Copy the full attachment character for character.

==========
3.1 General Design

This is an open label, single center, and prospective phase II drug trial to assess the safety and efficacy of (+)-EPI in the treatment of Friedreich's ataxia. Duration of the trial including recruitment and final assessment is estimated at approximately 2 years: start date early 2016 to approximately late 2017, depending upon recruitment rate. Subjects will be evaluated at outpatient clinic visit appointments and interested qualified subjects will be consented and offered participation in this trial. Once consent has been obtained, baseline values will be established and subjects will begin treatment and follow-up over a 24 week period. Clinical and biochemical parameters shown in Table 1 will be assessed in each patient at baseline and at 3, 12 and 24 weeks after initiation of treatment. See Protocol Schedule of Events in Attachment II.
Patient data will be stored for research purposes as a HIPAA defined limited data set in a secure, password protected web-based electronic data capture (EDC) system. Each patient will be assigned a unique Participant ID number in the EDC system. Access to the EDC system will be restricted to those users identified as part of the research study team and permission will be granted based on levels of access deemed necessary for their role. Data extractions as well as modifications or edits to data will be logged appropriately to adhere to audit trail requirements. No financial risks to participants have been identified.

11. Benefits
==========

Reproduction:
3.1 General Design

This is an open label, single center, and prospective phase II drug trial to assess the safety and efficacy of (+)-EPI in the treatment of Friedreich's ataxia. Duration of the trial including recruitment and final assessment is estimated at approximately 2 years: start date early 2016 to approximately late 2017, depending upon recruitment rate. Subjects will be evaluated at outpatient clinic visit appointments and interested qualified subjects will be consented and offered participation in this trial. Once consent has been obtained, baseline values will be established and subjects will begin treatment and follow-up over a 24 week period. Clinical and biochemical parameters shown in Table 1 will be assessed in each patient at baseline and at 3, 12 and 24 weeks after initiation of treatment. See Protocol Schedule of Events in Attachment II.
Patient data will be stored for research purposes as a HIPAA defined limited data set in a secure, password protected web-based electronic data capture (EDC) system. Each patient will be assigned a unique Participant ID number in the EDC system. Access to the EDC system will be restricted to those users identified as part of the research study team and permission will be granted based on levels of access deemed necessary for their role. Data extractions as well as modifications or edits to data will be logged appropriately to adhere to audit trail requirements. No financial risks to participants have been identified.

11. Benefits